At Arm's Length

posted on February 28, 2015
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Fighting with a handgun in a confined space can be a challenge for anyone, regardless of training or equipment. Think about how you can get boxed in with no quick way to gain and maintain standoff distance—in an elevator, in a parking garage, small offices, in an alley or an alcove at a doorway. If you find yourself literally with your back against a wall, there are a few things you need to think about and incorporate into your recurring training plan.

First and foremost, keep control of your firearm. The only thing worse than getting shot is getting shot with your own gun. Understand that extending the gun so you can see the sights may be inviting the attacker to grab it and try to take it away, or possibly render it unusable by pushing the slide out of battery or preventing the cylinder from turning. Therefore, it is imperative to get some training on how to use your handgun close in, firing from what is known as "retention" or "index."  There are some serious safety concerns for the uninitiated with this maneuver, so I strongly recommend attending a reputable training class on how to do this safely.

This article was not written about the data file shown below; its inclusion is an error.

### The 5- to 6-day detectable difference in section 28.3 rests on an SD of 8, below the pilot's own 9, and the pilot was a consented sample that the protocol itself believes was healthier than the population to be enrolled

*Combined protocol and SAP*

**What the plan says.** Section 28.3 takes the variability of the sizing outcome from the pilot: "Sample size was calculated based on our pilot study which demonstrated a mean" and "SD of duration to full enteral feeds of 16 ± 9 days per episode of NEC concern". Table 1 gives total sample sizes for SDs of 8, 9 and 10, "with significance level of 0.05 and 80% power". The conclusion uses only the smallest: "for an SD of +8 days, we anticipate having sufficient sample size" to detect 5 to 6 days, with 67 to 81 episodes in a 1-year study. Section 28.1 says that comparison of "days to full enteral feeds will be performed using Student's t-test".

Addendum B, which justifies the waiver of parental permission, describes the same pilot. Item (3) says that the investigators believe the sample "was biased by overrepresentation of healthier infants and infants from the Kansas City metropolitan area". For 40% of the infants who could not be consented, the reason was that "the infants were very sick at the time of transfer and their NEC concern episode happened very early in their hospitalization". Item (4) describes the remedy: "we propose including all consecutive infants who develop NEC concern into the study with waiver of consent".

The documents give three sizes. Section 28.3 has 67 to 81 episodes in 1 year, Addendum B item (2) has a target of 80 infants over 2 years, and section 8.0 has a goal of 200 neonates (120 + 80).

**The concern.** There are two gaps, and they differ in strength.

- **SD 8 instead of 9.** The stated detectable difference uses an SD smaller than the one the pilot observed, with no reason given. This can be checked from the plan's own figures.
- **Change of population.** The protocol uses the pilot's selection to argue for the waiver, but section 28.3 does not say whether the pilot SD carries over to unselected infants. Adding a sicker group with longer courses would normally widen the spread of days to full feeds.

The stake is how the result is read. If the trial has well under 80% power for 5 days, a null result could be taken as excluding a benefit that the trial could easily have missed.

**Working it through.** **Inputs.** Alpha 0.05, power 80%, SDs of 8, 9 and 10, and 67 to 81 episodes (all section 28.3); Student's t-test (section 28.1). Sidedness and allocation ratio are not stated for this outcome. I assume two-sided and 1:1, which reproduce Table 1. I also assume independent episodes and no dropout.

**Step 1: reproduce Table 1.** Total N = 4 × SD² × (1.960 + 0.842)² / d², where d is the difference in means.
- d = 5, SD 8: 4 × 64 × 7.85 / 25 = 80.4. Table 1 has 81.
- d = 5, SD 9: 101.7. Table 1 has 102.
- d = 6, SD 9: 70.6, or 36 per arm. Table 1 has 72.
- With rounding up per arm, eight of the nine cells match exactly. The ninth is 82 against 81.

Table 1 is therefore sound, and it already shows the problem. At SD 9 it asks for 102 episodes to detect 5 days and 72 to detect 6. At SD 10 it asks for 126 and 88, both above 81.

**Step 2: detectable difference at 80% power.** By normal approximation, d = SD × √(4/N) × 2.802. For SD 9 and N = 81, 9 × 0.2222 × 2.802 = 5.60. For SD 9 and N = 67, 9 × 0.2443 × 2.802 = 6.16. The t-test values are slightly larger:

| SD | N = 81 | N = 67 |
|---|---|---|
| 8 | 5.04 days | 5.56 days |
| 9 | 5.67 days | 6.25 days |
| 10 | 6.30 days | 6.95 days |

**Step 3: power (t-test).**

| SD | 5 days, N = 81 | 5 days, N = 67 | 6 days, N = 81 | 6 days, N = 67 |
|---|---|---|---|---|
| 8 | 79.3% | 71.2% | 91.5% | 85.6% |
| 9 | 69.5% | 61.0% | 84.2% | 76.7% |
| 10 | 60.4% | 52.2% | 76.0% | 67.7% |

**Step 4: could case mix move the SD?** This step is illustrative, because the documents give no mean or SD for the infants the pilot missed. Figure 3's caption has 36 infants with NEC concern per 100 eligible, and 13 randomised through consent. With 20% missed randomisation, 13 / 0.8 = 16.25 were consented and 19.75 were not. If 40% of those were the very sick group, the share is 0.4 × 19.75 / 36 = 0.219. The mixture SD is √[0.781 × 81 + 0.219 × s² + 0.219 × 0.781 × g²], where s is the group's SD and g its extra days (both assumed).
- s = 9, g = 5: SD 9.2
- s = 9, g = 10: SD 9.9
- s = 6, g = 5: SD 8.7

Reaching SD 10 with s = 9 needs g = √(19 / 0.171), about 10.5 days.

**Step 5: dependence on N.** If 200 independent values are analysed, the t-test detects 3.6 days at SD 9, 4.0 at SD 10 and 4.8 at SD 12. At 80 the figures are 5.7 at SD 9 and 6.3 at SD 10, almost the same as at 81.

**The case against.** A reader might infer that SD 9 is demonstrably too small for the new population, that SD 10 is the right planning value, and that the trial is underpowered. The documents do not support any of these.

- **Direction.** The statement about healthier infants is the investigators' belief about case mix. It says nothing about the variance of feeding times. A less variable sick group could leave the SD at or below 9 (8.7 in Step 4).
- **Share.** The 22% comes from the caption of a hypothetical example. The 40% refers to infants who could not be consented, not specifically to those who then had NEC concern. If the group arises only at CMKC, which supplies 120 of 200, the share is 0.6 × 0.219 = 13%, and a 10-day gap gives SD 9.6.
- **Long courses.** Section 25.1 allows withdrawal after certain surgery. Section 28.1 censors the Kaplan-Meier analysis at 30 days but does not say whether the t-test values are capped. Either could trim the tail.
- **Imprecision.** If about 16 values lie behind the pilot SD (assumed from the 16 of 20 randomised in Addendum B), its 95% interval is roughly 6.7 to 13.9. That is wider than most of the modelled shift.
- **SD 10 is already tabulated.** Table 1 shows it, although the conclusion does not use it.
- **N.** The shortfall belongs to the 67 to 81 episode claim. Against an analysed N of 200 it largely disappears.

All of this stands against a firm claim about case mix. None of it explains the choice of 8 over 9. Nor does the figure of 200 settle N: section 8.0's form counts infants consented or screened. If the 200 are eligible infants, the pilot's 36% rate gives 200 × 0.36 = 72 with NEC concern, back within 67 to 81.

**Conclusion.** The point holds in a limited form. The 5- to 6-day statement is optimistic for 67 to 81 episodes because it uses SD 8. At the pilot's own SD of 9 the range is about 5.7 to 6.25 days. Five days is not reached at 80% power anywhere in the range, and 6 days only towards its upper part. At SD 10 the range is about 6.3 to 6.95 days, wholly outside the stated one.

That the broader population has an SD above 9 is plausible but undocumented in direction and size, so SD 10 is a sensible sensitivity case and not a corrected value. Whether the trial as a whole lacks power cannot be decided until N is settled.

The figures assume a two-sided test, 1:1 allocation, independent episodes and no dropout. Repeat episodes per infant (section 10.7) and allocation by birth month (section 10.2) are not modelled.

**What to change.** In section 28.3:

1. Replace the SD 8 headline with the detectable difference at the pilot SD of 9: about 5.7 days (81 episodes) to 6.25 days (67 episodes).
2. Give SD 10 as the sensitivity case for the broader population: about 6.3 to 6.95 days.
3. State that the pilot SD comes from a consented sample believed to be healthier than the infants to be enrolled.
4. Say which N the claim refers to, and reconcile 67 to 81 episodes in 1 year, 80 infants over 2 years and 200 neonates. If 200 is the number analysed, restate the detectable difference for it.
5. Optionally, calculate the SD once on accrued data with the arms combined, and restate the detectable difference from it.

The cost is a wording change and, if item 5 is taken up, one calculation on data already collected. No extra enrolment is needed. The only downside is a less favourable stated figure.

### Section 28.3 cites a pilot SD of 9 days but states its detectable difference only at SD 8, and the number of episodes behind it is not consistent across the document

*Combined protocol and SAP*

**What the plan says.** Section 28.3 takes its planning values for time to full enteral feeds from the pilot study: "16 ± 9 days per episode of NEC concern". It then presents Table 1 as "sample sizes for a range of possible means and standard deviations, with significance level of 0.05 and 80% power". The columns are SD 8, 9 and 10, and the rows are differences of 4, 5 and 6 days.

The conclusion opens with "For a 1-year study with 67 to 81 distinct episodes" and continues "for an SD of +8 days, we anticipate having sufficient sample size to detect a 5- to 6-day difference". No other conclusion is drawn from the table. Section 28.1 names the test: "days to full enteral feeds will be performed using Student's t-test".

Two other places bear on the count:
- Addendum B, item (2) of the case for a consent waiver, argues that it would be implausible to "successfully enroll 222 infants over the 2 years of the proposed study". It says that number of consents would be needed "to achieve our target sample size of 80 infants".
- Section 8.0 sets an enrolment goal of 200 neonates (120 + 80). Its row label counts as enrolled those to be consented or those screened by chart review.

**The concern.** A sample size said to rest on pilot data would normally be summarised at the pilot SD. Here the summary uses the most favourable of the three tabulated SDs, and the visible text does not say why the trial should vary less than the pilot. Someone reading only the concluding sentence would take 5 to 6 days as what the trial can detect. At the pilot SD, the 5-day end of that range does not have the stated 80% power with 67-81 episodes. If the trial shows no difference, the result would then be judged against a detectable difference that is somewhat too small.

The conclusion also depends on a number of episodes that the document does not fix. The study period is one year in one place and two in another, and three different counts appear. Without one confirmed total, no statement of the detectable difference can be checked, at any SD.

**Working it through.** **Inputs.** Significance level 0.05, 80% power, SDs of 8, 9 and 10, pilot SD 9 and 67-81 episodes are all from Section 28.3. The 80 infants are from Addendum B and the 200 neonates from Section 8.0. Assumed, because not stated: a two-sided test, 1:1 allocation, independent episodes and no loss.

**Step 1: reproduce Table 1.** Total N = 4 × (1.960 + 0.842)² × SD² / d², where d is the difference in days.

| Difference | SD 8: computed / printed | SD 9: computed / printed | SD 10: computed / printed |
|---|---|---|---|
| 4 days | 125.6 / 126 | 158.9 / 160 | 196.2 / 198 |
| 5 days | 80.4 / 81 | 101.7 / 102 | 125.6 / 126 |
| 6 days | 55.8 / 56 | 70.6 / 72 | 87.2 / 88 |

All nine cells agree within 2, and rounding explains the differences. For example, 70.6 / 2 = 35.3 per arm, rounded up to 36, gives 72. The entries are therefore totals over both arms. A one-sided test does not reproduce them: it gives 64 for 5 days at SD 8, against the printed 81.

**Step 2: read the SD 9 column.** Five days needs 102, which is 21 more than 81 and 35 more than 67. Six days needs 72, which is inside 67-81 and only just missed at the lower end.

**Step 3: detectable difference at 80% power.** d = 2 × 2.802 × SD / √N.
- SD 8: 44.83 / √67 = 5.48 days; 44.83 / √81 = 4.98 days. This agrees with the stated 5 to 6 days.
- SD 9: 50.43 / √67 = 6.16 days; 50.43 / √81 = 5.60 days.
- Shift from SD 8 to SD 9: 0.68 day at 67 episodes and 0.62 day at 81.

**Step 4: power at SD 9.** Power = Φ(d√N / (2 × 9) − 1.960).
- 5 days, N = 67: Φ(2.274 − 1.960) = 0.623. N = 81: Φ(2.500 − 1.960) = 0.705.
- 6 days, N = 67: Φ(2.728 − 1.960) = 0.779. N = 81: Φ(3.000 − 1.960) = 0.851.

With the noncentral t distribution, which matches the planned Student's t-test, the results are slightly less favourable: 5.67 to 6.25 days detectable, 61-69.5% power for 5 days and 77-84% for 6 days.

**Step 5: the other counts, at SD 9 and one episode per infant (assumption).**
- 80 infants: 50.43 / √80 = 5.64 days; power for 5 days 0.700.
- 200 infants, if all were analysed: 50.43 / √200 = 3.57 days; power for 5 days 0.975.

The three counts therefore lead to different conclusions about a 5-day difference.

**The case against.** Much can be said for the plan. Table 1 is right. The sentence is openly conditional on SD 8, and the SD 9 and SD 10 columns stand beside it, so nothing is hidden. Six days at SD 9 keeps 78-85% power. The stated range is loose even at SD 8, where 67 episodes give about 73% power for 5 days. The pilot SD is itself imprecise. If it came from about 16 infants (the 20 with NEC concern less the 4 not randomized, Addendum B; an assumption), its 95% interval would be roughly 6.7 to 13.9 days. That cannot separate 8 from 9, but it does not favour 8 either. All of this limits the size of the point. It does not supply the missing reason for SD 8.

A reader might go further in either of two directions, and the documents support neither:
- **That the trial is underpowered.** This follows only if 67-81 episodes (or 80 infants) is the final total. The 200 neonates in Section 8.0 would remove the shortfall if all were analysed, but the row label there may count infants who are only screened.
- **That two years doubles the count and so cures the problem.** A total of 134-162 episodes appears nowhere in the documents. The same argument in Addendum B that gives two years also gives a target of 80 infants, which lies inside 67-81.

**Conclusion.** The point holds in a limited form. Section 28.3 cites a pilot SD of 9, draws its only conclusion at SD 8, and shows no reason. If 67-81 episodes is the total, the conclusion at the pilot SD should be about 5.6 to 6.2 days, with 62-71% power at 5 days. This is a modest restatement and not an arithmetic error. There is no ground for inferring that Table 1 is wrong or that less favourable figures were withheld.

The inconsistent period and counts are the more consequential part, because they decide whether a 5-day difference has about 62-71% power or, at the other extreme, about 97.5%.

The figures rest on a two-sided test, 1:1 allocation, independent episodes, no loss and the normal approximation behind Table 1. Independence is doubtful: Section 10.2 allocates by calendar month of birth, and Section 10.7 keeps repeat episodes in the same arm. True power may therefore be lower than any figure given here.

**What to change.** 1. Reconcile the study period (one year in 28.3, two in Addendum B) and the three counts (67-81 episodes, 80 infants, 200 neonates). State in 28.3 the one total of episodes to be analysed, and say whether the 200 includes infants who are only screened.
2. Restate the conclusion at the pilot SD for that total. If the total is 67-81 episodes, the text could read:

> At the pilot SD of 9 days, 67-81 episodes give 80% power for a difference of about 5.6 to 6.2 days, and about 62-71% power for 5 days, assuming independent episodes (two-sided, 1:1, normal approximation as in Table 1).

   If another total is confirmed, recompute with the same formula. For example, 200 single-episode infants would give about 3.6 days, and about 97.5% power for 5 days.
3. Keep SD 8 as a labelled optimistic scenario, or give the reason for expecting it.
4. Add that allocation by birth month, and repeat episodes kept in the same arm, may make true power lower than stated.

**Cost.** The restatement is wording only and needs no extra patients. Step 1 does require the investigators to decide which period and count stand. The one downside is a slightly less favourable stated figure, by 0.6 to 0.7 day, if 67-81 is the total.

If, however, you find yourself at arm's length from an attacker, a good technique is to use your support arm to protect yourself, strike the attacker or at least keep the attacker from closing in while you draw your handgun with the strong hand.

If you carry strong-side hip or kidney, turning so your body is between the gun and the attacker may prevent the assailant from interfering with your draw or grabbing the gun.

If you carry up front in the appendix position, turning away may help, but if you turn too far, your back is exposed and that may cause more problems. Either way, train on getting the gun out with only the strong hand.

What I call "index" shooting is pressing the magazine bottom (with the strong hand on the pistol) against my side with the gun angled away to keep the slide from hitting me and/or clothing getting caught up in the operation of the handgun. This also adds stability, so the muzzle does not flip too much when firing multiple rounds. With a little training you can easily put three or more rounds into the vitals of an attacker, even if he is more than 3 feet away, which can come in handy if you are backing away and the bad guy is closing on you. Use dry fire to practice this skill—a lot—before live firing.

Don't forget to always keep your support hand high and out of the way, so you don't shoot your own hand—I recommend having the support hand in contact with your head when you first try this. Train safe, but train to stay alive.


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